(EnviroNews World News) — Mukomuko, Bengkulu — Sumatra, Indonesia — It has been reported from the ground that two Sumatran tiger poachers were taken down by local police in a sting operation in the southwestern provence of Bengkulu, Sumatra, on January 8, 2016.
The two men accused of the wildlife banditry were said to preside over the most prominent tiger-poaching ring in the Mokomuko area, and are known to the public only as “AA” and “ZS” at this time.
“We’ve been following their illegal activities since 2011. They’ve already sold eight Sumatran tigers,” Mukomuko Police spokesman Welman Seri told freelance reporter Dedek Hendry, who covered the story for the wildlife website Mongabay.
Police also told Mongabay they had been building a case against the men for years, but previously lacked adequate evidence to arrest them — but all that changed when undercover officers, posing as buyers, were able to purchase tiger skins, bones and teeth.
According to Hendry’s original report, members of the Kerinici Seblat National Park anti-poaching squad, teamed up with police in the operation.
Hendry reports the group moved from a crowded restaurant to a hotel room, where on the way, the accused wildlife thugs were “shown the money” — 60 million rupiah, or about $4,300 USD. Upon arriving at the hotel, a courier delivered the prized tiger parts. Shortly thereafter the arrests were made. The current status of the legal proceedings against “AA” and “ZS” are unknown to EnviroNews World News at this time.
Only last October, another raid by local police in Jambi, brought down a Sumatran tiger poaching ring there, when three men were arrested and accused of the same crime — selling poached tiger skins.
As is the case with rhino horns, bear gallbladder and elephant tusks, the Chinese lust for forbidden animal parts drives the illegal Sumatran tiger trade. The skins are seen as a symbol of status by the Chinese, while other parts of the cat, like the bones and genitals, are used in Traditional Chinese Medicine (TCM).
The Sumatran tiger, or Panthera tigris sumatrae as it is scientifically know, is listed as “critically endangered” by the International Union for Conservation of Nature (IUCN) — the highest risk-category for an imperiled species on the organization’s “Red List.” Less than 400 of the creatures are believed to remain in the wild, according to the World Wildlife Fund (WWF), and IUCN.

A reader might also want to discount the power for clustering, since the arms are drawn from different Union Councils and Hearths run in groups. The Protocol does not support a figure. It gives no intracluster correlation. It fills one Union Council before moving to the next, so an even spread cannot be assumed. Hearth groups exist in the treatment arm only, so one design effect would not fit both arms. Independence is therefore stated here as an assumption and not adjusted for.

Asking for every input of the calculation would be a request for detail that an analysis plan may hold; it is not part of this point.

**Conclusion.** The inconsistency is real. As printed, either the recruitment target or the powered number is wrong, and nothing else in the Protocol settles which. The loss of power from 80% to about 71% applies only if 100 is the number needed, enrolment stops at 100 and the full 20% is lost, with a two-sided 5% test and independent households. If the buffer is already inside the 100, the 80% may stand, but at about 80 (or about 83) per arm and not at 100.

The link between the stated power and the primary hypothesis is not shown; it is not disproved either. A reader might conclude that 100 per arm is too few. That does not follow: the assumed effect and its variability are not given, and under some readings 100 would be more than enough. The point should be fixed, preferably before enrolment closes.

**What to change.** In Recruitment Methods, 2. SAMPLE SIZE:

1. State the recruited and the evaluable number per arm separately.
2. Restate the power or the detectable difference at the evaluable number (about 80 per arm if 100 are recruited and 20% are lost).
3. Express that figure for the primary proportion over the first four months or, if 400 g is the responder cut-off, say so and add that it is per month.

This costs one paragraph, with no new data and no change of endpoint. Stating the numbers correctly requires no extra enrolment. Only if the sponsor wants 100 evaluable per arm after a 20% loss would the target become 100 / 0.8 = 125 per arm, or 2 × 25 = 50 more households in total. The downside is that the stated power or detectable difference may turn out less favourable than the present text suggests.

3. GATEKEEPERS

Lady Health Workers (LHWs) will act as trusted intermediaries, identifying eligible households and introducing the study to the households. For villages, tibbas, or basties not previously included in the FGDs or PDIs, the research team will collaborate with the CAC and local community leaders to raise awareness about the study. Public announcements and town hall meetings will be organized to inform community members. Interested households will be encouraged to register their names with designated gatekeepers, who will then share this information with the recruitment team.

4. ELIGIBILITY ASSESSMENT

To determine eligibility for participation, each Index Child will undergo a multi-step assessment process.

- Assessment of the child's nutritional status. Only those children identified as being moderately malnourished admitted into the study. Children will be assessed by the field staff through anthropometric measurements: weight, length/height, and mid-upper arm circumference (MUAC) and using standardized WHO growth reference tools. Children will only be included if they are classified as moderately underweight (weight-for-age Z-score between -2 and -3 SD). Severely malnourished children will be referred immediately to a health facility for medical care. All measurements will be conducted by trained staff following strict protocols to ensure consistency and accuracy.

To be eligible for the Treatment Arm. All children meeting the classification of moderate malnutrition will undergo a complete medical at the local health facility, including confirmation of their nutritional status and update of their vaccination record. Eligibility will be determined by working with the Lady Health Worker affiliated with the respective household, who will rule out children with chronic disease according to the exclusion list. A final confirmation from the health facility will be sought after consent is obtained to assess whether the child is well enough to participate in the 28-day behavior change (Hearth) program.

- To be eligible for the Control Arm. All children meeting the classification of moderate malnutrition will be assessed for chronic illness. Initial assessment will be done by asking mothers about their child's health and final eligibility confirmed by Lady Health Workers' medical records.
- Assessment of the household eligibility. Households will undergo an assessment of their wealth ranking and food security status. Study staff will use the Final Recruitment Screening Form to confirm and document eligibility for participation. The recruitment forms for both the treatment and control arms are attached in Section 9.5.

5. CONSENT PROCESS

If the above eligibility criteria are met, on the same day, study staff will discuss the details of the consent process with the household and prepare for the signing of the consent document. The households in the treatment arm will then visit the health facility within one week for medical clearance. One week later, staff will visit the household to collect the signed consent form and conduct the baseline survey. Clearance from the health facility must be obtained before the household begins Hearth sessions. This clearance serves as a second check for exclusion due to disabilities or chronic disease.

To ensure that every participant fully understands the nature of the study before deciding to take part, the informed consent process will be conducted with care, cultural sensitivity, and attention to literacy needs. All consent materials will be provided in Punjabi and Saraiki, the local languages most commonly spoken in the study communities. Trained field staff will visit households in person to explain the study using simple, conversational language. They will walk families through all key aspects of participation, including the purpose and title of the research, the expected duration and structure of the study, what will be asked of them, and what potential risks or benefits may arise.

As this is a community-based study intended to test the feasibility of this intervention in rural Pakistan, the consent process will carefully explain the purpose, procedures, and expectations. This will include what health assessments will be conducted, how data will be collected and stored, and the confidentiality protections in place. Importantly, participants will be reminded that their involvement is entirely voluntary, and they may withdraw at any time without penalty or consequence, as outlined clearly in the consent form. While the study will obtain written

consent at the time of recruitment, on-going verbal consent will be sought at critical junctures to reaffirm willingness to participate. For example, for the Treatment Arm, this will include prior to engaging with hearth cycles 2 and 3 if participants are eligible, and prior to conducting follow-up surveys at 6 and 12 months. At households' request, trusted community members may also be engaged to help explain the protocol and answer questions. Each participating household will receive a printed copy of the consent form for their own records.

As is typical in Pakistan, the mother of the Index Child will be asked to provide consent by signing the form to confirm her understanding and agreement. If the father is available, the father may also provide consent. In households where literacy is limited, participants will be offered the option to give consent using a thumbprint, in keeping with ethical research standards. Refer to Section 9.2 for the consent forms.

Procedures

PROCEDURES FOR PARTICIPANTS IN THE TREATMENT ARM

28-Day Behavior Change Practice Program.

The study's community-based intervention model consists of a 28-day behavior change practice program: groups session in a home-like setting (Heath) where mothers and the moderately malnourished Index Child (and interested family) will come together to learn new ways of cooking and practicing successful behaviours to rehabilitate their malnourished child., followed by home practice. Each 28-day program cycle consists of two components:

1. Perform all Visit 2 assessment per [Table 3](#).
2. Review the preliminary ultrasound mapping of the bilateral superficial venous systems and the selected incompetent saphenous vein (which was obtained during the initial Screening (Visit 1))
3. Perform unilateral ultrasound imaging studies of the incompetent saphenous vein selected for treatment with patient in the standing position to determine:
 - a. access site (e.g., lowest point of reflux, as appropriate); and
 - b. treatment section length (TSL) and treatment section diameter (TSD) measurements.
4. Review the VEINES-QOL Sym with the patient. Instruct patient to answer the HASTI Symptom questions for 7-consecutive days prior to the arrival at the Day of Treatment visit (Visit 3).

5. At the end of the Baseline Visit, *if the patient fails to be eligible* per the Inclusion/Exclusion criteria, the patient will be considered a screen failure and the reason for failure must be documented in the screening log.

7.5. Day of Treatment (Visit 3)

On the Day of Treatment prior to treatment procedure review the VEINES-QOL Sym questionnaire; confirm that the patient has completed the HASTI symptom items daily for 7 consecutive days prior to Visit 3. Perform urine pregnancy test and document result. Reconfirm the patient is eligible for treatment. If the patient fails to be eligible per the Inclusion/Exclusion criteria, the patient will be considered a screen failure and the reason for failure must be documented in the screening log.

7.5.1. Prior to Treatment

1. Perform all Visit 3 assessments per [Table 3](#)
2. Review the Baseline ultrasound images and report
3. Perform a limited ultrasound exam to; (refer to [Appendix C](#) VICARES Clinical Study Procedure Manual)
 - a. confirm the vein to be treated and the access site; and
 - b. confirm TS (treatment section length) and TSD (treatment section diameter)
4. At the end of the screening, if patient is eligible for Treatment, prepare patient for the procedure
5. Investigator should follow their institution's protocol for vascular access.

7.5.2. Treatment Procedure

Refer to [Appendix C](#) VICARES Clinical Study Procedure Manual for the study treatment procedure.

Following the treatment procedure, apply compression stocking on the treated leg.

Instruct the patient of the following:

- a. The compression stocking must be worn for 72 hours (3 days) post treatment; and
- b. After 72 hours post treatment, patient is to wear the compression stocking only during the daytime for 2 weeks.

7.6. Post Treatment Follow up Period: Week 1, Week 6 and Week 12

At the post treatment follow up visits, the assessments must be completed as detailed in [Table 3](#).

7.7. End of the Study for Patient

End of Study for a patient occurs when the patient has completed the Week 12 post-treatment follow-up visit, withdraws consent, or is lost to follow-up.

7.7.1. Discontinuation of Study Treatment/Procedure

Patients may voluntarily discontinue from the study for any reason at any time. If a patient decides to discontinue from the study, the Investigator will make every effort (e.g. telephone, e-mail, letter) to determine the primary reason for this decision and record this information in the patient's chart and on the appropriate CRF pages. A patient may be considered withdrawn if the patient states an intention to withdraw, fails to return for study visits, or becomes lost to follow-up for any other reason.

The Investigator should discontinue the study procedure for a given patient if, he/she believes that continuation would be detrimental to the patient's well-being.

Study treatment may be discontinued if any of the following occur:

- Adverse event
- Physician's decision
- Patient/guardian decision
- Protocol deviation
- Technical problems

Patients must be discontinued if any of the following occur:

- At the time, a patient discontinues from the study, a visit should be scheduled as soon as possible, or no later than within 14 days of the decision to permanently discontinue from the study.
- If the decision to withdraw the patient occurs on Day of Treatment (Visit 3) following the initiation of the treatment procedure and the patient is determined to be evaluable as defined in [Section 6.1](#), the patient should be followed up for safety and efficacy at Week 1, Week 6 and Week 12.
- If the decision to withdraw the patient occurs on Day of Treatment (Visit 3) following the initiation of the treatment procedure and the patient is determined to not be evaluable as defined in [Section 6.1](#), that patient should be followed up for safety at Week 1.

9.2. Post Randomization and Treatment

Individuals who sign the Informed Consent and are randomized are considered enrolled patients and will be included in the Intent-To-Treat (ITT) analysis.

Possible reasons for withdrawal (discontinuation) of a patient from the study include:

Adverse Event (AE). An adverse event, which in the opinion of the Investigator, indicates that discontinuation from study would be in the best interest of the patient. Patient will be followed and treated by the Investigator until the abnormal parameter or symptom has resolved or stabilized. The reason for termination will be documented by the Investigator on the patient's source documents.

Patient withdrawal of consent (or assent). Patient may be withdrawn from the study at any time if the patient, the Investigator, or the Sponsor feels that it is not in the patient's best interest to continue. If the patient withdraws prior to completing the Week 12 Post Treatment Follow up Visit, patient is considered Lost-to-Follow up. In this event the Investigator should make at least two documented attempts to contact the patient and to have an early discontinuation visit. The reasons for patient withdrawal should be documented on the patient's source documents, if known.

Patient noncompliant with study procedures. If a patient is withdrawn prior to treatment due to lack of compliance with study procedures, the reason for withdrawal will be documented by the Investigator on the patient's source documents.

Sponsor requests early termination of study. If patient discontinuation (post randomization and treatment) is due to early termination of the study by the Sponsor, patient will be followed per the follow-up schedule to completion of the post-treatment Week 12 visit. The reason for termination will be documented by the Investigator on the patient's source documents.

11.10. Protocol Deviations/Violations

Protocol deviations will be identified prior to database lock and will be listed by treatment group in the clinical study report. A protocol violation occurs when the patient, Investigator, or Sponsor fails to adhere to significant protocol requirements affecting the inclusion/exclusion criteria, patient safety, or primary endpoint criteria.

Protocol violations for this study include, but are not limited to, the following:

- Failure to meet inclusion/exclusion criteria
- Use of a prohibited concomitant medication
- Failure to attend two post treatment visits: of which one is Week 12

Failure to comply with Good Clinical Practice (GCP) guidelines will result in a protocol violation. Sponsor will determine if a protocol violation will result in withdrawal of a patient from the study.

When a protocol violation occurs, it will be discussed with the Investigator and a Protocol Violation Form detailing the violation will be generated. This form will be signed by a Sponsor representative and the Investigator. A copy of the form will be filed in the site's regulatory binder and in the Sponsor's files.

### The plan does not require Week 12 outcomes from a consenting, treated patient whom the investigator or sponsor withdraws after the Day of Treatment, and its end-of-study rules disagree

In his article, Hendry stated, “Only 163 Sumatran tigers are thought to remain in Bengkulu’s Kerinci Seblat National Park.”
The WWF states on its website, “The island of Sumatra is the only place where tigers, rhinos, orangutans and elephants live together. The presence of the Sumatran tiger is an important indicator of a forest’s biodiversity.”
Conservationists have been working diligently in an effort to keep the Sumatran tiger from disappearing completely like its two relatives — the Javan tiger and the Bali tiger.
Both of those species were plundered to extinction in the twentieth century, with the Bali tiger blinking out by the 1950s, and the Javan tiger disappearing completely by the mid-70s.
With poaching and myriad other assaults on the Sumatran tiger’s habitat, wildlife lovers and onlookers are left to hope conservation and law enforcement efforts will be enough to keep this stripy creature from going the way of the Javan and Bali tigers — totally extinct. Perhaps more busts like the one carried out by police this month in Mukomuko will help the critically imperiled species survive.
VIDEOS FROM THE WORLD WILDLIFE FUND ON SUMATRAN TIGERS AND HABITAT LOSS
Camera Trap: Sumatran Tiger Cubs
Don’t Flush Tiger Forests